Health Funds and Your Massage Business

Jun 12, 2015

Please note: This article is currently under review, and will be updated in early 2024.

Many students approach me for advice regarding the impact of health fund rebates and their massage business.

More often than not they have just seen a job advertisement looking for a massage therapist that states: must have health funds. The students become concerned then that they will not be successful if they do not cover all health fund rebates.

This article is the advice and information i get my students to consider.


Clients who have private health cover (about fifty per cent of Australians) may be eligible to claim a portion of their massage treatment back from their private health fund.

For example, depending on their level of cover, a client who has an $80 massage treatment could claim $25 back on up to five of these treatments over the course of a year.

This private health fund rebate effectively reduces the price of the treatment. Hence it may prove a benefit in promoting your service to clients.


Sometimes the benefits of health fund rebates on a potential massage business can be overstated. It is important to understand and evaluate the impact that health fund provider status has on your intended massage career or business.

  • Only fifty per cent of Australians have private health cover which means fifty per cent of potential clients cannot claim.
  • Not all of the fifty per cent of Australians with private healthcare can claim for massage treatments. Only some levels of cover offer rebates for massage.
  • The type of massage career you intend to have may not involve rebates to begin with i.e sporting teams, teating alongside an allied health professional, treatments for non Australian residents such as a tourist.
  • There are around fifty health funds in Australia. Each carriers their own set of rules and criteria for therapists!


While the Certificate IV in Massage covers only a portion of health funds, it used to be true that if you held the Diploma of Remedial Massage Qualification you would be automatically eligible for all health funds provider status.

However, more recently, some private health funds have independently mandated learning requirements needed to gain access to their private provider scheme.In order to gain a provider status the student’s choice of qualification and study mode must fulfil these requirements.

So getting all our health funds is now determined by how you studied for your qualification and not the qualification itself.

There are too many health funds and too many different mandated requirements to list in this article. Bust as an example, distance education and intensive learning courses are NOT being sound learning methods by health funds.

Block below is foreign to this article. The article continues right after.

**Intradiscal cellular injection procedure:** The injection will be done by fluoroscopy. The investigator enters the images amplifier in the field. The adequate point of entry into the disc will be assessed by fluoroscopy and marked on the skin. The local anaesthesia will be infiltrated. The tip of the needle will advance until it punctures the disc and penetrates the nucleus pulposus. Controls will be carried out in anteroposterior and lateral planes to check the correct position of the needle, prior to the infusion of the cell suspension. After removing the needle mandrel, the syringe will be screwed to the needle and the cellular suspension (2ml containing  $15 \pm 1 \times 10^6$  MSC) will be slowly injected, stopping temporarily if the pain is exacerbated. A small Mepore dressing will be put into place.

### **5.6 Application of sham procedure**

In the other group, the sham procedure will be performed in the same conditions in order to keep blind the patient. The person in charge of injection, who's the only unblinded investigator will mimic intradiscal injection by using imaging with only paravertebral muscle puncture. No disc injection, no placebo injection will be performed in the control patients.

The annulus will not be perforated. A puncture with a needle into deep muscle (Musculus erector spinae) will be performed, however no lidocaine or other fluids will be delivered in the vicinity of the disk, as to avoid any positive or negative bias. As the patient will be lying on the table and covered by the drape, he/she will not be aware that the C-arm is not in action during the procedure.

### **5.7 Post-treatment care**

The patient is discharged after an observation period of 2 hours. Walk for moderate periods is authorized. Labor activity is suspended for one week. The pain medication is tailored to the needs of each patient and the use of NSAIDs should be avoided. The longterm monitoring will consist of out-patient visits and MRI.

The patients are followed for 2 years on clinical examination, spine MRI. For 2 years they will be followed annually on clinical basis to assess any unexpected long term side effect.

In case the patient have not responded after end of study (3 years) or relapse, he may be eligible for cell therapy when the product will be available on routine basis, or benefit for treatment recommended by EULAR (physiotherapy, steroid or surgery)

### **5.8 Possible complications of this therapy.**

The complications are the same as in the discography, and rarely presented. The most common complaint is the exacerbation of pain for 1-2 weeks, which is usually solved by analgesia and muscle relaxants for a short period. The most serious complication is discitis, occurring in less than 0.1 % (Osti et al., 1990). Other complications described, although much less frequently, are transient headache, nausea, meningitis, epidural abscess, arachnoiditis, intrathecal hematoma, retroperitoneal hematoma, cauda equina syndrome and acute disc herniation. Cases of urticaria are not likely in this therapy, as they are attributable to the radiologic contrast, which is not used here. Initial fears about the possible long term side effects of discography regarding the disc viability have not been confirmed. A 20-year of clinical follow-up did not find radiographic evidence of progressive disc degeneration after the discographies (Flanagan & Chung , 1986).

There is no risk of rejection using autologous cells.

Unfortunately education as a whole is going the other way on this one, embracing technology and growing the range of flexibility learning options to student’s who cannot make the classroom. Which means students who need, or prefer, a massage course based on distance learning or flexibility man no longer be eligible for certain health funds.


The simple answer is no.

As stated previously, a client rebate will reduce the treatment price for a client and be a marketing tactic for you to use.

But I would not like to build any business,especially a massage practice, where just one single marketing tactic is used to attract and retain clients.

I personally see many of our graduates launch and maintain very successful careers without offering health rebates to clients. In fact, I also manage a successful private clinic in the middle of Sydney CBD that is extremely popular despite not offering all health fund rebates to clients.

How do they do it? They focus on the many more ways to market and retain clients than just a cheaper price. This would include their product quality, product range, their location, their client communications and their customer loyalty.


If your preferred qualification and method of study does not automatically result in you getting health fund provider status, then consider the following:

  • Do I really need health fund rebates for clients as part of my intended massage practice or career anyway?
  • Do I value the flexibility of study more importantly than meeting health fund training requirements?
  • Can I start my career without health fund provider status and upgrade later if I feel the need?

In addition:

  • Stay in contact with your association on the latest information on health funds.
  • Ensure health fund rebates do not dominate your marketing thinking for your clinic you will limit opportunities.

I also recommend students always just on qualifying with their Certificate IV in Massage first and only upgrade to the Diploma of Remedial Massage if they feel they can benefit from increasing their knowledge and range of skills this course offers.

By gaining more knowledge and skills, you are able to offer a better health service to your clients. This should be the primary reason for choosing the course you want to do and not chasing health fund requirements.

Matthew Smith is the Director of the NSW School of Massage, where he holds regular marketing workshops. He holds a Bachelor of Commerce(UNSW)degree and qualifications in massage and personal training.

Discover Massage Australia Certificate IV in Massage Therapy Practice (HLT40312) Upgrade is in partnership with the NSW School of Massage

Cameron Aubrey

Cameron Aubrey has over 20 years experience in the massage industry, and leads the team as Course Director at Discover Massage Australia. Cameron holds a Diploma in Remedial Massage, and his expertise runs across a large range of massage techniques, particularly sports, Swedish and whole body massage.